CEG436: Mobile Computing (PM)
Activity Lifecycle
• Running state: An activity is in the foreground of the
screen (at the top of the activity stack for the current
• Paused state: An activity has lost focus but is still visible
to the user.
• Stopped state: An activity is completely obscured by
another activity.
– It still retains all state and member information.
• If an activity is paused or stopped, the system can drop
it from memory either by:
– asking it to finish (calling its finish() method)
– simply killing its process.
CEG436: Mobile Computing (PM)
Activity Lifecycle
when the system is about to start resuming another
This method is typically used to commit unsaved
changes to persistent data, stop animations and other
things that may be consuming CPU, and so on.
just before the activity starts interacting with the user
At this point, the activity is at the top of the activity
stack, with user input going to it.
after the activity has been stopped, just prior to it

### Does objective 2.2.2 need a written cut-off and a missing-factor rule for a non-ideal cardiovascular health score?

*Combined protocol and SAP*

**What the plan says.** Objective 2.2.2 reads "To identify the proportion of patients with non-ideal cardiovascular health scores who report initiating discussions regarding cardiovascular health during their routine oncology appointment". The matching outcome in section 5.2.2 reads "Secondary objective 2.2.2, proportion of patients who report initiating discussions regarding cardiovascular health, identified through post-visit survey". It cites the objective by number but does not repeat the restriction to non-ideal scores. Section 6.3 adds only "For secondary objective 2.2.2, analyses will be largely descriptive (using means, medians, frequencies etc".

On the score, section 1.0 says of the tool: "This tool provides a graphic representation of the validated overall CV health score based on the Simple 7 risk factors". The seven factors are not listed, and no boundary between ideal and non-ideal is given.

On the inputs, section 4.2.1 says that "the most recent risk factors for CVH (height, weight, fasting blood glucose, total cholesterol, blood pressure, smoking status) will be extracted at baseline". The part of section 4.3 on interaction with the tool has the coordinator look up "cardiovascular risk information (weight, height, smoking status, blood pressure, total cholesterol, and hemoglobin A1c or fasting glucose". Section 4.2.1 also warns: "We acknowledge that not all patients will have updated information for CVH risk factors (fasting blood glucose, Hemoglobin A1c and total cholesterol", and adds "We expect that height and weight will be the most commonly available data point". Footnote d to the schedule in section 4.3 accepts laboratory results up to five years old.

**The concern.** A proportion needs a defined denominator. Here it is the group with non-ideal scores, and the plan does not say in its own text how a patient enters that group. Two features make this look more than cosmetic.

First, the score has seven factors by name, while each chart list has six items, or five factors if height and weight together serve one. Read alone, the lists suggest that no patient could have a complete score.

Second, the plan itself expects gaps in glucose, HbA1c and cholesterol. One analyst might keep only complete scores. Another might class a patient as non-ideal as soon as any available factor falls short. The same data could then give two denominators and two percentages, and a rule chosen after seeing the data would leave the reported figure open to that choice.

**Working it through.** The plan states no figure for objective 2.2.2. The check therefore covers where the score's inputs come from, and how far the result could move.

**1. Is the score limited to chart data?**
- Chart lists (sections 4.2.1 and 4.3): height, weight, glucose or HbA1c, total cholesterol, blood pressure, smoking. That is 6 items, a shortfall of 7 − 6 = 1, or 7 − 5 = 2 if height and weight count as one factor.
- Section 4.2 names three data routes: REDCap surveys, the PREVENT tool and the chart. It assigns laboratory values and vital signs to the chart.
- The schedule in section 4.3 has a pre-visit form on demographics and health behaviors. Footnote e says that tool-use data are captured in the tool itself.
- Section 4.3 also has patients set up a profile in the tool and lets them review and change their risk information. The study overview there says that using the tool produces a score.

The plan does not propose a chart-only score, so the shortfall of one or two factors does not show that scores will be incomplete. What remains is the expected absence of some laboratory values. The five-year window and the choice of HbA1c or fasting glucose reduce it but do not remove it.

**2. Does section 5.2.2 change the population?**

being started again
just before the activity becomes visible to user
when the activity is first created, or
when the activity was killed
when the activity is no longer visible to the user
This may happen because it is being destroyed, or
because another activity has been resumed and is
covering it.
Called before the activity is destroyed
CEG436: Mobile Computing
Activity Lifecycle
• Three nested loops for the entire lifecycle
• Visible Lifetime
– During this time, the user can see the activity on screen
– onStart() and onStop() can be called multiple times, as the
activity alternates between being visible and hidden to the user.
• Foreground Lifetime
– During this time, the activity is in front of all other activities on
screen and is interacting with the user.
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Saving activity state
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Service Lifecycle
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Service Lifecycle
• The service is started by calling
– Context.startService()
• Runs until someone, including itself, calls
– Context.stopService()
• Clients establish a connection to the Service